How telemedicine advances healthcare facilities
Fresenius Group expands telemedicine offerings
Curalie, a subsidiary of Fresenius, has taken over the digital health group (DGG). The goal: to be the first provider to bring a platform onto the market that digitally accompanies patients in all sectors of the health care system.
Both companies develop digital health offers for patients with chronic diseases. The DGG turns to the telemedical platform "TeLiPro" to general practitioners and specialists. Curalie, a subsidiary of the Fresenius Group, develops digital offers for rehabilitation and aftercare. At the moment you are working with two systems, i.e. with TeLiPro and Curalie. In the future, mab wants to merge all offers via Curalie, according to the company. The merger creates the first provider to digitally support patients in all sectors of the health care system, from outpatient and inpatient care to aftercare. Since the DGG has only been part of us for a few weeks, we are still in the planning phase. Bernd Altpeter, Managing Director of the Digital Health Group (DGG) GmbH and Prof. Dr. Matthias Köhler, Chief Medical Officer of Curalie, reports in an interview how the company wants to position itself now.
Health Relations: Curalie has taken over the digital health group in Frankfurt. According to the press release, the first goal is to gain 150,000 policyholders as users. In what period and how do you want to achieve this?
Bernd Altpeter:We currently care for more than 5,000 patients and around 50 payers participate in our special supply contracts. If we take this using the example of type 2 diabetes, this means that we can already reach around 87,000 insured persons through existing contracts, who are therefore entitled to digital care.
Prof. Dr. med. Matthias Köhler: We are also in contact with the pension insurance and various associations in order to be able to integrate our aftercare offers into standard care. At the same time, we are working flat out to expand our health programs to include additional indications such as follow-up care for cardiological patients. A large network of health experts from the Fresenius company supports us in this. We are also gradually integrating our own rehabilitation facilities. This means that many patients across Germany can benefit from our digital programs. With all these measures, we want to reach 150,000 users in the next three years.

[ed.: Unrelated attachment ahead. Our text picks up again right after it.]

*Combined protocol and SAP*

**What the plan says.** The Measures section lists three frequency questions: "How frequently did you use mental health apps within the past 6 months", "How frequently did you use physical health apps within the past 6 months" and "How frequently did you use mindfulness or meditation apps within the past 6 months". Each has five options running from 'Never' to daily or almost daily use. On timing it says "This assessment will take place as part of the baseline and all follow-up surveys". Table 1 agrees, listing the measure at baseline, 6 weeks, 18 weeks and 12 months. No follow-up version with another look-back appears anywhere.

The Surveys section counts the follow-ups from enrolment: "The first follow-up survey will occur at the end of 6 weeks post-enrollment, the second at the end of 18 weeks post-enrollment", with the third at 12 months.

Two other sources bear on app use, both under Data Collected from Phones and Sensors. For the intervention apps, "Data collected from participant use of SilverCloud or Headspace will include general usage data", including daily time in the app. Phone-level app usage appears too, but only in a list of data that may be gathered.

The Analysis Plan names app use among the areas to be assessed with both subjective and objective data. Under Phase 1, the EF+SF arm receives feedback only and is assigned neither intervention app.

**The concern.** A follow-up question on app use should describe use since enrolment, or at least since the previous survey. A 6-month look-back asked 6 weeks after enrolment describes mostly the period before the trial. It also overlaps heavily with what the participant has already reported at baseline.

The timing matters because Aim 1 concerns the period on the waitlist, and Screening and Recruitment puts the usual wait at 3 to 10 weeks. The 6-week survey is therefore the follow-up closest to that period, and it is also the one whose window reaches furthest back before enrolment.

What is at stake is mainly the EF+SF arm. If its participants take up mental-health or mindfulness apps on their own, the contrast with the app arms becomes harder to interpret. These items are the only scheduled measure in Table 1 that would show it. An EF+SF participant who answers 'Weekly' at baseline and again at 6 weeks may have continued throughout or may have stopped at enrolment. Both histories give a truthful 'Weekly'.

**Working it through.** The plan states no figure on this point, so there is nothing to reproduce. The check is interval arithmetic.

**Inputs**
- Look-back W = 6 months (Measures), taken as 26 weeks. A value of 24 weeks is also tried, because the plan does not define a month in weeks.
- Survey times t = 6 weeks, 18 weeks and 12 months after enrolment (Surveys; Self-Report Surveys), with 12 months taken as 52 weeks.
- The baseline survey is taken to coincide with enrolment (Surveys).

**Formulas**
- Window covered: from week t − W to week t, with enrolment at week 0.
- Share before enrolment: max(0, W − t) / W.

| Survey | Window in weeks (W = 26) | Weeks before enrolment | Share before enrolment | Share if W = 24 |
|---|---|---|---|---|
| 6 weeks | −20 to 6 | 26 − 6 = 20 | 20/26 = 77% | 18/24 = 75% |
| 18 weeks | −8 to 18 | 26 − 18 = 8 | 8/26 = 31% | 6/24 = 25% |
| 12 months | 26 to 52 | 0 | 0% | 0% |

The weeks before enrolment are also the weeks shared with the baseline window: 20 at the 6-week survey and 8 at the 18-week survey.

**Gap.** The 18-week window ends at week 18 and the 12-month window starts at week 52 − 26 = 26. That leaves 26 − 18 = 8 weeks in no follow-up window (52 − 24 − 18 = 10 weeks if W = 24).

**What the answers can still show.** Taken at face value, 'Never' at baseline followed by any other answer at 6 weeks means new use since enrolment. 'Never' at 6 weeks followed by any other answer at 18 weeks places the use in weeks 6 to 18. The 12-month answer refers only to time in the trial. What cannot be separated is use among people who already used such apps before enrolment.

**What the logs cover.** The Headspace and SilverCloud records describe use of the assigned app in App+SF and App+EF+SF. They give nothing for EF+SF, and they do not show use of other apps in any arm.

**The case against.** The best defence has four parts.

Health Relations: Covid-19 has given telemedicine a boom. How do you perceive this from the doctor and patient side?
Bernd Altpeter:I currently speak to doctors almost every day and in most cases they reflect a real need for digital offers. They are grateful for the new opportunities because this way they can keep in touch with their patients. The same applies, of course, to patients in reverse. In these times, concerns take a back seat and the benefits of such offers become more apparent. Of course, this does not mean that the subject is handled lightly.
"We have to detox the regulation and should adapt it much more closely to the individual needs of the users."
Prof. Dr. med. Matthias Köhler: I just can approve that too! Even if the occasion is not very pleasant, this situation in particular shows the great advantages of digitally supported patient care. Since everything is now understandably focused on Covid 19 patients, people with chronic problems are increasingly taking a back seat. At the same time, they belong to the high-risk group and should avoid social contact as much as possible, including visits to the doctor in crowded waiting rooms. Rehabilitation measures in the therapeutic area are almost completely paused. In view of this situation, we have decided to make our digital offers available to doctors and healthcare facilities free of charge. In this way we hope to make a contribution to maintaining medical care for the people.
Health Relations: Are you prepared for this growth in demand?
Prof. Dr. med. Matthias Köhler: That is precisely the advantage of digital interventions that they are “scalable”. We want to reach as many people as possible, with this goal we started. Because in view of the increasing number of chronically ill, elderly people and the fewer and fewer available people of working age, we have to rethink and break new ground. The system will not be financially viable in the long run. With the help of digital therapy offers, healthcare professionals can focus on the essentials in the doctor-patient relationship and care for more patients with less expenditure of time. Once a digital program has been developed, it is available to many people at the same time, without having to increase the number of supervisors proportionally.